Outline of Exhibition

Fabrics of History: Textiles Handed Down Through Japanese and Korean History
Period Oct 15 (Wed) - Nov 30 (Sun), 2008
*First half: Oct 15 (Wed) - Nov 3 (Mon)
*Second half: Nov 6 (Thu) - Nov 30 (Sun)
Venue Special Exhibition Galleries,
National Museum of Japanese History
Admissions Adults: ¥830 (¥560)
Senior high school & college students: ¥450 (¥250)
* Fees in parentheses apply to groups of 20 or more
* Admission to permanent collection included
* Free admission for elementary & junior high school students
* Free admission for senior high school students every Saturday
Hours 9:30 a.m. to 4:30 p.m. (no entrance after 4:00 p.m.)
Closed Oct 20 (Mon), 27 (Mon), Nov 4 (Tue), 5 (Wed)*, 10 (Mon), 17 (Mon), and 25 (Tue)
* The exhibition will be closed on Nov 5 (Wed) to change the exhibition. (The permanent collection will remain open as usual.)
Sponsor National Museum of Japanese History

展示ポスター

Dobanmo banner, Kosode cloth
(section)

If you found an old kimono, you might want to know about its history and wonder when it was made, what kind of techniques were used to make it, why it has the type of pattern it does, who wore it, and what the tale of its survival is. You would not be alone in wanting the answers to these questions. This exhibition is an attempt to delve into the history of kimono and other dyed and woven articles. It features surviving dyed and woven articles that were donated to Japanese shrines and temples, as well as those excavated from burial mounds in Korea. The items on display with their tales of survival are accompanied by inscriptions that include information on their users and wearers and the period from which they originated. These dyed and woven articles have much to say about their own histories. By gathering together mainly dyed and woven articles donated to Japanese shrines and temples and articles excavated from Korean burial mounds, this exhibition traces their history through a close examination of their shapes and forms, what could be thought of as their 'portraits.'

Exhibition Lineup

This exhibition will be held in two halves: The first half runs from Tuesday, October 15 to Monday, November 3, and the second half from Thursday, November 6 to Sunday, November 30. Each half will feature different items.

Part 1: From the Middle Ages to the Early Modern period

This part features a collection of dyed and woven articles from Japan dating from the Kamakura period up to the beginning of the Edo period, the initial phase of the kosode kimono, a direct antecedent of today's kimono. Items on display include cloth dedicated to Shinto and Buddhist deities that was custom made to extol virtue and beauty, as well as garments and other items made from garments. We explore values that determined which types of dyed and woven articles were prized above others. We also take a look at the first signs of individual expression connected to these values that emerged during the process by which kosode became the main form of dress.

Part 2: Early Modern period - Items made from garments

Here we feature items from Japan dating from the middle of the Edo period, by which time the kosode had cemented its position as the main form of dress. We examine the changes in techniques and patterns that took place by featuring only items that were made from garments such as kosode, Noh costumes and obi (kimono sashes).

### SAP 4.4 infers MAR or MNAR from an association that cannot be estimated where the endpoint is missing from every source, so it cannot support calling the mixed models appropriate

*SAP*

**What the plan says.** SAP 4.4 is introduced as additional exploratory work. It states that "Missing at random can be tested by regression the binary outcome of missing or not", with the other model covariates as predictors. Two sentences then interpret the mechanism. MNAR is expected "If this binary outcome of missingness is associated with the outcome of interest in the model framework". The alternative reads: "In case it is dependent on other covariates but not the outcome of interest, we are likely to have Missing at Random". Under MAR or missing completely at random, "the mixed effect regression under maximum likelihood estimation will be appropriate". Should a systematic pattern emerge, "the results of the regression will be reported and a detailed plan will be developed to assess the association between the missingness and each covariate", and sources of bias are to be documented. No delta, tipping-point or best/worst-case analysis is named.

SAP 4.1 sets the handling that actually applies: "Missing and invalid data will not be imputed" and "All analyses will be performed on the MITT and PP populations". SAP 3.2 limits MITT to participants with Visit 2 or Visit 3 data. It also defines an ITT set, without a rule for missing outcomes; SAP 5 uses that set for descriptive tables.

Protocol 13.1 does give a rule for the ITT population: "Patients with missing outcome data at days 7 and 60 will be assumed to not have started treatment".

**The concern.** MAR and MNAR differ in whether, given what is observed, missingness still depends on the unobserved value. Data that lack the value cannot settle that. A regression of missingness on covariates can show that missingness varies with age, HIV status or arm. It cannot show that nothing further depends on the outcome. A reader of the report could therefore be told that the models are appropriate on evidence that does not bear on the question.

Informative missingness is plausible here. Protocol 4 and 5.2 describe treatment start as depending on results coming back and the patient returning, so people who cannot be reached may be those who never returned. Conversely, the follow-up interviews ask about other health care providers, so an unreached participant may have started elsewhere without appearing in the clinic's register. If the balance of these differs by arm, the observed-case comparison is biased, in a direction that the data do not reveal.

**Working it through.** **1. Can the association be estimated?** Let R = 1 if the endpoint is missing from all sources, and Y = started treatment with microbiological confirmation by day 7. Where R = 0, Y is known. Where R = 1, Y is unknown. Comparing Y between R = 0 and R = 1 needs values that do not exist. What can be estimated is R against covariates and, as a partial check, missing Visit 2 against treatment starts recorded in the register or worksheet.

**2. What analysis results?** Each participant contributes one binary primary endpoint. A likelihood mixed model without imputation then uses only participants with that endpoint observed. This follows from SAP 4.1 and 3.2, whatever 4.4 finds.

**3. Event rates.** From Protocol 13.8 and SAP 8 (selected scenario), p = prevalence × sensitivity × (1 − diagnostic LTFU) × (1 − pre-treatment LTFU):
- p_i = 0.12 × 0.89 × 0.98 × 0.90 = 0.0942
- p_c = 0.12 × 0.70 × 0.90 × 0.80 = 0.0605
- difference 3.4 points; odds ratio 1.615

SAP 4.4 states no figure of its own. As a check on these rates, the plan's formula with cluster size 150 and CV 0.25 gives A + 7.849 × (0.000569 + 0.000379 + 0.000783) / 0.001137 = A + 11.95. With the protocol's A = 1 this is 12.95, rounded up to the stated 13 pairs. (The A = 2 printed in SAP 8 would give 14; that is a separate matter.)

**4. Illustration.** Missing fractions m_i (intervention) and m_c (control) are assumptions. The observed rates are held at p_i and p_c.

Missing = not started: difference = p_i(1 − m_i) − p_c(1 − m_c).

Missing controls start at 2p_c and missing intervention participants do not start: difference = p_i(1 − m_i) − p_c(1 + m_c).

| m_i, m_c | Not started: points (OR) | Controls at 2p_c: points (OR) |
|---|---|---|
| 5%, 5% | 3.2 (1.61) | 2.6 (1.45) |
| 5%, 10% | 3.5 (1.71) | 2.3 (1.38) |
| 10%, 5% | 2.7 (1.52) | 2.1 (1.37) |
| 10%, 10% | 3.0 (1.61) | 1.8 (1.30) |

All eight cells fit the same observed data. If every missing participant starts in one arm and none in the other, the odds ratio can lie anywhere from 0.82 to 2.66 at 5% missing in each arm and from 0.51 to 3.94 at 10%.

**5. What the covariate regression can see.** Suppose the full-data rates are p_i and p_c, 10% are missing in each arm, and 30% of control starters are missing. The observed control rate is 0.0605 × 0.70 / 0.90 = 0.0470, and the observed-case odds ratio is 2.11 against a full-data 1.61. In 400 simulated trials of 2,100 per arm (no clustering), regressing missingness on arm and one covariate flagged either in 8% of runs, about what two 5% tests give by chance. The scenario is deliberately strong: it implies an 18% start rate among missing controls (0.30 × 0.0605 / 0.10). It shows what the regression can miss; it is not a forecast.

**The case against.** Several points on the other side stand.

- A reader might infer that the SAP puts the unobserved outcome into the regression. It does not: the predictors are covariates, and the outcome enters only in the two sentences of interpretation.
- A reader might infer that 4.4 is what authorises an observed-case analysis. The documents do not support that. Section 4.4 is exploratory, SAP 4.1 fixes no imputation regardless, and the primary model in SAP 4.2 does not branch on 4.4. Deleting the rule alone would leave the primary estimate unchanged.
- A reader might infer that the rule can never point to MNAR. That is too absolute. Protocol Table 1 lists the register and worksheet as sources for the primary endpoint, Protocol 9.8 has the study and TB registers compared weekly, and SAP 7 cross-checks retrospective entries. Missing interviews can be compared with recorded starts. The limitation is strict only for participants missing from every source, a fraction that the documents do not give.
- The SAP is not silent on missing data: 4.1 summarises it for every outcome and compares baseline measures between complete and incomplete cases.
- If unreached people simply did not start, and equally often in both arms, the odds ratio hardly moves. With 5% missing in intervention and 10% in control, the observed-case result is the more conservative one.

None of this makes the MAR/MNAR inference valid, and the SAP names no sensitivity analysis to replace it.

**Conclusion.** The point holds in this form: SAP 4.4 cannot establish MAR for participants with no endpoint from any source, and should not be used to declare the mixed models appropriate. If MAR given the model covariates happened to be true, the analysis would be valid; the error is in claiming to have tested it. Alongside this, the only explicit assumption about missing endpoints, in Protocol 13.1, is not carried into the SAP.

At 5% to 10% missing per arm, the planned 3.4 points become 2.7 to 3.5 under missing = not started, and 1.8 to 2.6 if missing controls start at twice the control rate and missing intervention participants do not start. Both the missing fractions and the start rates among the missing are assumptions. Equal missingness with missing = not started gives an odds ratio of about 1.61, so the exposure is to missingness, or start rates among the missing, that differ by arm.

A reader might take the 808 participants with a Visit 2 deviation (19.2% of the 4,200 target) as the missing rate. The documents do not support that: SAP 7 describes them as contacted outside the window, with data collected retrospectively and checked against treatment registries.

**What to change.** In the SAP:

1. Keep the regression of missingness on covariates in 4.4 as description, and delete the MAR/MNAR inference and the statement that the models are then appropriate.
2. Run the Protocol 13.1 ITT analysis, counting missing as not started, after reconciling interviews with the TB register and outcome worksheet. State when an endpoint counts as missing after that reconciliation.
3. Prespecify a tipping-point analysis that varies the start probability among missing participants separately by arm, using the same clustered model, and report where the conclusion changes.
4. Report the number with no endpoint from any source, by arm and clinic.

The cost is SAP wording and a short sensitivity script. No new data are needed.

Part 3: The world of Buddhist ornamentation at an imperial family temple - Ornamental items from theShorin-in Temple

This part of the exhibition gathers together cloth banners and altar cloth (uchishiki) from Shorin-in Temple in Kyoto, which was rebuilt as the ancestral temple of Kan'in-no-miya Haruhito Shinno (1758-1818). Most of these items were made from garments worn by women in the imperial family, the Tokugawa family and the nobility. Thus, these ornamental items from Shorin-in Temple illustrate facets of garments worn by women of high social rank in the latter part of the Edo period.

Part 4: Dyeing and weaving goods of Korea

This section displays excavated garments from burial mounds in Korea dating from the 16th to 19th centuries.

小袖 草花雲・松竹梅橘鶴亀模様片身替肩裾   打敷 若松花丸模様小袖裂
Kosode, Flower and cloud pattern (Shoulder and sleeve of one half of a kosode with a pine, bamboo, plum, orange tree, crane and turtle pattern)
Inscribed 1583
(National Treasure: Museum of Weaving & Knitting, Izumiotsu City)
 
Altar cloth, Kosode cloth with a young pine and flower pattern Inscribed 1727
(National Museum of Japanese History)
打敷 草花雲・雪持枝垂桜模様片身替肩裾小袖裂   打敷 三葉葵紋付雪松竹梅柊鳥居模様小袖裂
Altar cloth, Flower and cloud pattern (Shoulder and sleeve of one half of a kosode with a pattern of snow-laden cherry tree branches)
Late 16th century
(Kezo-in Temple, Okazaki City, Aichi Prefecture)
 
Altar cloth, Kosode cloth with a cloud, pine, bamboo, plum, holly and torii pattern with hollyhock crest
Inscribed 1864
(National Museum of Japanese History)
腰線帖裏(ヨソンチョプリ) 蓮華蔓草模様   幢幡裳(どうばんも)
Official Robe of the Courtier, Arabesque lotus pattern
1447-1524
(National Folk Museum of Korea, South Korea)
 
Dobanmo banner, Kosode cloth
Circa 1847
(National Museum of Japanese History)

High resolution image is here

   
Shichijou Kesa
16th Century

(National Museum of Japanese History)
High resolution image is here

   

* Flash Player is required for browsing high resolution images.
*As stated in the Copyright statement, do not copy, modify, or use any photo from the Rekihaku collection beyond legal limits without Museum permission.

Note: Please note that items in the exhibition are subject to change.